In 2002, the results of a study looking for a relationship between breast cancer and underarm antiperspirants/deodorants were reported. This study did not show any increased risk for breast cancer in women who reported using an underarm antiperspirant or deodorant. The results also showed no increased breast cancer risk for women who reported using a blade (nonelectric) razor and an underarm antiperspirant or deodorant, or for women who reported using an underarm antiperspirant or deodorant within 1 hour of shaving with a blade razor. These conclusions were based on interviews with 813 women with breast cancer and 793 women with no history of breast cancer.
Findings from a different study examining the frequency of underarm shaving and antiperspirant/deodorant use among 437 breast cancer survivors were released in 2003. This study found that the age of breast cancer diagnosis was significantly earlier in women who used these products and shaved their underarms more frequently. Furthermore, women who began both of these underarm habits before 16 years of age were diagnosed with breast cancer at an earlier age than those who began these habits later. While these results suggest that underarm shaving with the use of antiperspirants/deodorants may be related to breast cancer, it does not demonstrate a conclusive link between these underarm hygiene habits and breast cancer.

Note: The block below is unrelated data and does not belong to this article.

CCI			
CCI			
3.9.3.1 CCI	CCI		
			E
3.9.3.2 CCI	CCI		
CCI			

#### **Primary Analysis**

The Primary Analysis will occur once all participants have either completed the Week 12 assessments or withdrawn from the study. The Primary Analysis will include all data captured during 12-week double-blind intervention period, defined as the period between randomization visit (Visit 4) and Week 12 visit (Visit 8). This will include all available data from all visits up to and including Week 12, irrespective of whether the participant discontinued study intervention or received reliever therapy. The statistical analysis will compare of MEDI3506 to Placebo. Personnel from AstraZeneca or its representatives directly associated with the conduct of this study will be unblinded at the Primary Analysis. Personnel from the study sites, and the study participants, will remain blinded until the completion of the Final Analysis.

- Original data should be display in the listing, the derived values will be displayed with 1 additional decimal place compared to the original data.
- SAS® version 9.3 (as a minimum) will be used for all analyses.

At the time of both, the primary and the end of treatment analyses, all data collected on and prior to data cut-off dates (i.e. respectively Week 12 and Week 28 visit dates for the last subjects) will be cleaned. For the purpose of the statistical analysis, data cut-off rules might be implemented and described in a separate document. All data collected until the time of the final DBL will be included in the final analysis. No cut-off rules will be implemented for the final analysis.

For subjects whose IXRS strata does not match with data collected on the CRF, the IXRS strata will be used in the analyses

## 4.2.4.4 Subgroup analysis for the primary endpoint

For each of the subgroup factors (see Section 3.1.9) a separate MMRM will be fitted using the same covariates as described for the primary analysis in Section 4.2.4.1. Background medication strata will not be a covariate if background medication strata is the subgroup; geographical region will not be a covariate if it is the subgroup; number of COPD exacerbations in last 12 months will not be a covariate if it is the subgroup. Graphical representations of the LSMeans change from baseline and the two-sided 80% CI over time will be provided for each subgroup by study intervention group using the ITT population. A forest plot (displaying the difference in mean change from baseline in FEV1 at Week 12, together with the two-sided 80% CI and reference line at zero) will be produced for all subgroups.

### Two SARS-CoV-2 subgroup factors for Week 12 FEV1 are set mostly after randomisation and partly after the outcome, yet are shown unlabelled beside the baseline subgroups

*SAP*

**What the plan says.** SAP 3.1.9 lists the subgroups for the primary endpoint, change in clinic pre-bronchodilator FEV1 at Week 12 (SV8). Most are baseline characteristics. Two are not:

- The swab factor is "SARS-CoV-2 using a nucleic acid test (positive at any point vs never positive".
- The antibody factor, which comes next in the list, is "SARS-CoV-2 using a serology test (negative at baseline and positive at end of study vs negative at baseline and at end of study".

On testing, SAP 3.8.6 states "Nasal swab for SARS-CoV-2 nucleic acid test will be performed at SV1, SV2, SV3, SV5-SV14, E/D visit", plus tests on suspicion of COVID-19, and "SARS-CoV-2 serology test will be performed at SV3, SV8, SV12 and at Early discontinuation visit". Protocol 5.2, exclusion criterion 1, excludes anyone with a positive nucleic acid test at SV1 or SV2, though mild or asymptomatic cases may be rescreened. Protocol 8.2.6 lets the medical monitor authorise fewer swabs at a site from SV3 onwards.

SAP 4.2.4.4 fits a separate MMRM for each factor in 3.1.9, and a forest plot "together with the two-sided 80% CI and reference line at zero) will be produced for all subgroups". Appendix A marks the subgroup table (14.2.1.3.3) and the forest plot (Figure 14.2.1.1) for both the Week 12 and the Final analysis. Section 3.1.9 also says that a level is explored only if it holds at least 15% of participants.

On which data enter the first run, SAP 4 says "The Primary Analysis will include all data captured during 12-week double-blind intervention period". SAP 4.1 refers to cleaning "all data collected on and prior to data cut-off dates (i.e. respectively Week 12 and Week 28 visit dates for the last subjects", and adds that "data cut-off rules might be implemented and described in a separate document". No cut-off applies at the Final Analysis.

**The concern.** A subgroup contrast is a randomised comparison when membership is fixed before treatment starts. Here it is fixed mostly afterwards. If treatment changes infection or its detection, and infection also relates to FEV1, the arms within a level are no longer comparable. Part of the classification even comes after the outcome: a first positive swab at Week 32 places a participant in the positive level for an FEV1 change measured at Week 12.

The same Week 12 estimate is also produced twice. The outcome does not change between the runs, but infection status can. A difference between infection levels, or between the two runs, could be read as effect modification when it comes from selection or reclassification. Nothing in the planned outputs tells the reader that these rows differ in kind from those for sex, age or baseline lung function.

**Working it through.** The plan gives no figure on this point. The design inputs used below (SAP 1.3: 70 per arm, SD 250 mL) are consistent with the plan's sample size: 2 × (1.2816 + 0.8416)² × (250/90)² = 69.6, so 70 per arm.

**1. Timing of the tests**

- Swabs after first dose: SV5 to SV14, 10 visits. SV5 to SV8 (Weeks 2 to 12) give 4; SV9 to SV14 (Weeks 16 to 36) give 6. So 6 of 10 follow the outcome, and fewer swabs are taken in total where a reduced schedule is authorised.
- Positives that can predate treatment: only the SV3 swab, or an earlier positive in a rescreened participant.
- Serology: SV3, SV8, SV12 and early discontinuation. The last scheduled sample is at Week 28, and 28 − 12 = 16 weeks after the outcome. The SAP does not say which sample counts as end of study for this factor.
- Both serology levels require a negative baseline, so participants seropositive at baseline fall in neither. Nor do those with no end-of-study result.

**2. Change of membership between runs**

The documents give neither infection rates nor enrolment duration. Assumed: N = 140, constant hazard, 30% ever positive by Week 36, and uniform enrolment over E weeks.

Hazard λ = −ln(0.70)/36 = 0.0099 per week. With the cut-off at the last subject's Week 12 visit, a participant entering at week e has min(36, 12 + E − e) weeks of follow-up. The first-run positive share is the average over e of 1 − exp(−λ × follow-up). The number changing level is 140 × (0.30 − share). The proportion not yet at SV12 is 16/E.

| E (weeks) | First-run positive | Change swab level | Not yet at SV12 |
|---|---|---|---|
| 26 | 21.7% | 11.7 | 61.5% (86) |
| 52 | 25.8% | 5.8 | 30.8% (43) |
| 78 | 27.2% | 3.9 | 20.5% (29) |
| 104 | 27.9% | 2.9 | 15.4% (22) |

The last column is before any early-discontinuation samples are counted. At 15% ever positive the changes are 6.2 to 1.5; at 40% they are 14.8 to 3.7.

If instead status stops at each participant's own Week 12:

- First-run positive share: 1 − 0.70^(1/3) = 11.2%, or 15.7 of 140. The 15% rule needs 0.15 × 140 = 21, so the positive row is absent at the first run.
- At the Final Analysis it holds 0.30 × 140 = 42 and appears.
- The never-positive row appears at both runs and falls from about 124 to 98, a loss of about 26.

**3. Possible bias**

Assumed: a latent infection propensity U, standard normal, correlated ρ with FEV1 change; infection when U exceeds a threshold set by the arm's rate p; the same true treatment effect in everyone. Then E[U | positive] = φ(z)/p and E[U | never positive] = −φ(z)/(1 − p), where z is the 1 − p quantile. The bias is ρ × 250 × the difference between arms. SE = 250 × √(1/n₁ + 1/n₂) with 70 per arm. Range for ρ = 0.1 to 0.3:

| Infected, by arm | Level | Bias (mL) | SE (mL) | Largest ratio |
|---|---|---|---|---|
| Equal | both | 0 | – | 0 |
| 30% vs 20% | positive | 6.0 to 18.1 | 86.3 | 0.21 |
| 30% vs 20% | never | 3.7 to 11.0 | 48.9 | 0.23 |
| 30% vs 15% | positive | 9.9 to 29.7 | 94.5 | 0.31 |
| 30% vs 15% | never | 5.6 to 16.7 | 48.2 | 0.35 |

Because studies of antiperspirants and deodorants and breast cancer have provided conflicting results, additional research is needed to investigate this relationship and other factors that may be involved.
Common sense would dictate that in order to lower your risk of breast cancer you avoid the standard antiperspirants products and use only aluminum-free deodorant products.
A highly recommended aluminum-free deodorant product is Adidas Aluminum Free deodorant.
This aluminum-free deodorant is one of the few to offer an antiperspirant that is 100% aluminum-free.
You may have tried many of the other “aluminum free” choices on the market. But this one really works. First of all, it is just like any other stick style deodorant you make heave used in the past. But, most importantly, it controls odor and you will find that it does not cause you to sweat as much as some of the other “natural” brands you may have tried.